NEW YORK—Though she looms large as an art history icon, she actually looks quite meek, peering out of her one-and-a-half foot tall frame at a grand hall full of visitors who elbow their way toward her for a closer look at her flawless skin, her soulful eyes, her parted lips.
Johannes Vermeer’s “Girl with a Pearl Earring” is one of 15 paintings from the Royal Picture Gallery Mauritshuis in The Hague that are traveling while the Dutch museum undergoes renovations.
The Frick Collection will be their last U.S. destination after leaving the San Francisco’s Legion of Honor in June. From New York they will journey to Italy before settling back home when the Mauritshuis reopens in mid-2014. By then it will have annexed a vacant structure across the street from its current historic structure, a 17th century city palace.
The Mauritshuis has not lent an exhibition in nearly 30 years, so this expansion created opportunities for museum goers around the world to sample a part of the 800 Flemish and Dutch paintings in its holdings.
The Gilded Age was a time when Henry Clay Frick and his contemporaries collected Vermeers with fervor. Three Vermeers in Frick’s permanent collection have been grouped together in the West Gallery adjacent to the present exhibit.
Not Johannson’s Girl
The exhibition’s poster image is, of course, “The Girl With a Pearl Earring.” She’s alluring, mysterious, intriguing, and people fond of keeping a “things-to-do-before-I-die” list should take the opportunity to see this painting.
The Girl’s unknown identity and vulnerable expression invites delicious speculation, such as the 2003 film starring Scarlett Johansson in which she is a peasant maid who becomes Vermeer’s model. The film is based on Tracy Chevalier’s novel which—sorry to dash fanciful notions—is not based on a true story.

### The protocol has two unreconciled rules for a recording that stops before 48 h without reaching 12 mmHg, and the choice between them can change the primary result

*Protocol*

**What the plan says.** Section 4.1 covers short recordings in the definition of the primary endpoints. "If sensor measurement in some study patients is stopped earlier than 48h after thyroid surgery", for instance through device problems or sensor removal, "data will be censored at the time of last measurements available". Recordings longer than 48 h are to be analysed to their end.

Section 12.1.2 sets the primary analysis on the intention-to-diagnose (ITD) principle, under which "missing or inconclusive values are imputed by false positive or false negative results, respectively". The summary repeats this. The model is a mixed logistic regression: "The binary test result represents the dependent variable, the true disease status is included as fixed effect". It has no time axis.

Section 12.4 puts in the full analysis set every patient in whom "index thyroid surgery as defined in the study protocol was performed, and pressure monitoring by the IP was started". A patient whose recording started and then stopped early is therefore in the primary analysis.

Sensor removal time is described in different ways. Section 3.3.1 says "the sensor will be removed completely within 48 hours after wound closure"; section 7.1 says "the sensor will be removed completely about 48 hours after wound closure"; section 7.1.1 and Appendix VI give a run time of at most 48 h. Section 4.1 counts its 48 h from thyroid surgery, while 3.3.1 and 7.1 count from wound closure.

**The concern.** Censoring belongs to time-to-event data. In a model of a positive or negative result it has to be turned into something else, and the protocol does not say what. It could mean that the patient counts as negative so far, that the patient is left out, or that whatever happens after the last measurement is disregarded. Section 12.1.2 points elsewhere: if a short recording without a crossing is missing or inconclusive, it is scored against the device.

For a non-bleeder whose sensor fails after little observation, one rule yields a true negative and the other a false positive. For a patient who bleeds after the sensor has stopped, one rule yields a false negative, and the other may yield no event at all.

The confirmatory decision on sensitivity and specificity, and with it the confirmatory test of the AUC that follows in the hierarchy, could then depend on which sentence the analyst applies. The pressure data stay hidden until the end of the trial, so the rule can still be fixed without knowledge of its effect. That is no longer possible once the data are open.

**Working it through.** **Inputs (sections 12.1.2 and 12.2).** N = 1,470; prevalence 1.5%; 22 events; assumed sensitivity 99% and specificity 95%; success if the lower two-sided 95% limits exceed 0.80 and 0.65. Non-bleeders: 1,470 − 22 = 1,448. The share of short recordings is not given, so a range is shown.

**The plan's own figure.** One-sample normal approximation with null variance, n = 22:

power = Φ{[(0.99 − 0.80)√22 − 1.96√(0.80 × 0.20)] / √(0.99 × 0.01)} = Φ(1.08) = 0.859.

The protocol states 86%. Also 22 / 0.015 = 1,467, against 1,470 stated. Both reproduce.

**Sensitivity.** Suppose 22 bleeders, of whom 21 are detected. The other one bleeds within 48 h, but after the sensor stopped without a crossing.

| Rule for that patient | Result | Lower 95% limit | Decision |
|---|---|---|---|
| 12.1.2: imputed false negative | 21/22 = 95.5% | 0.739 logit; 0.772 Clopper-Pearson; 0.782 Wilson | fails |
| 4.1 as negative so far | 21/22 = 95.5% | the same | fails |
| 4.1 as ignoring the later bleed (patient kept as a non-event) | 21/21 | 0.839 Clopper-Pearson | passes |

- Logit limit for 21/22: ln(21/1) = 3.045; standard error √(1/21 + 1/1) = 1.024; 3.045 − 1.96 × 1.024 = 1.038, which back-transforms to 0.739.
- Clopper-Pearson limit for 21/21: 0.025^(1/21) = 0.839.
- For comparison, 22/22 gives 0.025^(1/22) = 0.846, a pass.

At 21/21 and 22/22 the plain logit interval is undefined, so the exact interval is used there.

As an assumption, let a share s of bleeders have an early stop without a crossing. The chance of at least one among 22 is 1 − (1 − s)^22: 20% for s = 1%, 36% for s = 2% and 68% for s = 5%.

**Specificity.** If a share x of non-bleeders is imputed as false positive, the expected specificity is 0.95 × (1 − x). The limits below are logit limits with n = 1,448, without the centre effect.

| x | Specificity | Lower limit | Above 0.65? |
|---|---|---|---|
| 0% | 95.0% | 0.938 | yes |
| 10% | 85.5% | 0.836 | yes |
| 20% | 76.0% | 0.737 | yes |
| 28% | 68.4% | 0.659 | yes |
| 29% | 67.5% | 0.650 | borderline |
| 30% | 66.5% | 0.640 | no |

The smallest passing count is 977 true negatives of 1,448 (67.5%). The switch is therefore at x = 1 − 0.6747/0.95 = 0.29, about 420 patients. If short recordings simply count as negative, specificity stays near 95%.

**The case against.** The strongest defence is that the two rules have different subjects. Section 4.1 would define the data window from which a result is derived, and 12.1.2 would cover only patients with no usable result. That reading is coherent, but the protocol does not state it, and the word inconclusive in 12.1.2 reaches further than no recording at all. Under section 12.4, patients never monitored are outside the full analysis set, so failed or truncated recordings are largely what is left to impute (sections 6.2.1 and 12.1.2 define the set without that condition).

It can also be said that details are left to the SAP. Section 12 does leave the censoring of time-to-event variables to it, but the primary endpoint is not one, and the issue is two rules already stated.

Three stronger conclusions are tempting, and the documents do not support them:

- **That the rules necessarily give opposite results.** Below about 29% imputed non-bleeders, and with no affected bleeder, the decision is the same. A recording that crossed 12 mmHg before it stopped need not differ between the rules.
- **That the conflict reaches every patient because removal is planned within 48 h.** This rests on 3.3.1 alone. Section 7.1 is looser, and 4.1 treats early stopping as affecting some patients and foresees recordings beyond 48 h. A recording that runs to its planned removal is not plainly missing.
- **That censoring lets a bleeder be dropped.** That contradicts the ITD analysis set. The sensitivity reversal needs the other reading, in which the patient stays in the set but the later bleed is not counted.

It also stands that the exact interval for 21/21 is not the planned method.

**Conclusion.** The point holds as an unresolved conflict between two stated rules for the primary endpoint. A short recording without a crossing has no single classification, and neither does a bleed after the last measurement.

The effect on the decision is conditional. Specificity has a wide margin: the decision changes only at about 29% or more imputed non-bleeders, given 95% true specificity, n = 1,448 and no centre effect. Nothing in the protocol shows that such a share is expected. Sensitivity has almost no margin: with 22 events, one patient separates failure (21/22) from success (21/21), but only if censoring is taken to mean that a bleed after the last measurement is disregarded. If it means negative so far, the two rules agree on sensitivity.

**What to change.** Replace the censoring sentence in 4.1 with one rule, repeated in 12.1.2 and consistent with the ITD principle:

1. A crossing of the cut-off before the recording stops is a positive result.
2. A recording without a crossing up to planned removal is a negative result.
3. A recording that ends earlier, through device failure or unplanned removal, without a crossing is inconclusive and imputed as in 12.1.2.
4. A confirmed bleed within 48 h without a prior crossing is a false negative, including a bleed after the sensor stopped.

The fact is that the famous painting is a tronie, a type of Dutch Golden Age painting that depicts idealized faces bearing exaggerated expressions, often accompanied with exotic accessories—in this case, a headscarf and a large glass (not pearl) earring.
Tronies were popularized by Rembrandt and others in the 1630s and were sold on the market, unlike commissioned portraits of actual individuals. We don’t know who the girl really was, if indeed she was based on a model.
At any rate, the Girl makes a fine excuse to discover more Dutch masterworks, not only in this exhibition, but also in the Frick’s own permanent collection.
A Sampling of Extraordinary Talent
If you didn’t know what a tronie was before, you’ll see another example by Rembrandt, a painting of a non-specific man in feathered beret, brows pinched together in concern. Another Rembrandt of an elderly man, a friend of the artist, hangs nearby.
You’ll see portraits of Haarlem burgomaster (“mayor” in Dutch, as in “Burgomaster Bloomberg” if New York were still New Amsterdam) Jacob Olycan and his wife, who were 29 and 19 respectively when Frans Hals painted them in 1625. They’re dressed in what 17th century Holland considered ritzy: all black and white with touches of lace and brocade, inspired by Spanish fashion.
Messages that instruct moral conduct run through a few pieces.
Pieter Claesz’s still life “Vanitas,” 1630, skillfully employs the symbolism of a skull, a toppled glass, and a pocket-watch to remind the viewer that life on earth is fleeting.
A small group of pictures featuring women as the main subject juxtapose a virtuous old lacemaker, (Nicholaes Maes, circa 1655) with a girl plucking a juicy oyster from its shell (Jan Steen, 1658-60), her eyes meeting the viewer suggestively. One could imagine a parent of a young girl pointing to either of these depicted women as either a role model or a cautionary example.
But the moral pictures are not without humor.
In a larger piece, Steen portrays a raucous family gathering: an already-tipsy woman gets poured another glass of wine, someone is blowing a bagpipe at the table, and a laughing man gives a youngster a draft on his pipe. It’s a classic scene of adults behaving badly around children with no regard for the example they set.
Its title? “As the Old Sing, So Pipe the Young.”
Landscapes, still-lifes, and portraits by Dutch masters Gerard ter Borch, Jacob van Ruisdael, and Adriaen Coorte are also represented in this small but insightful exhibition
Vermeer, Rembrandt, and Hals: Masterpieces of Dutch Painting from the Mauritshuis
Oct. 22–Jan. 19, 2014
The Frick Collection
1 East 70th Street
www.frick.org; admission $10–$20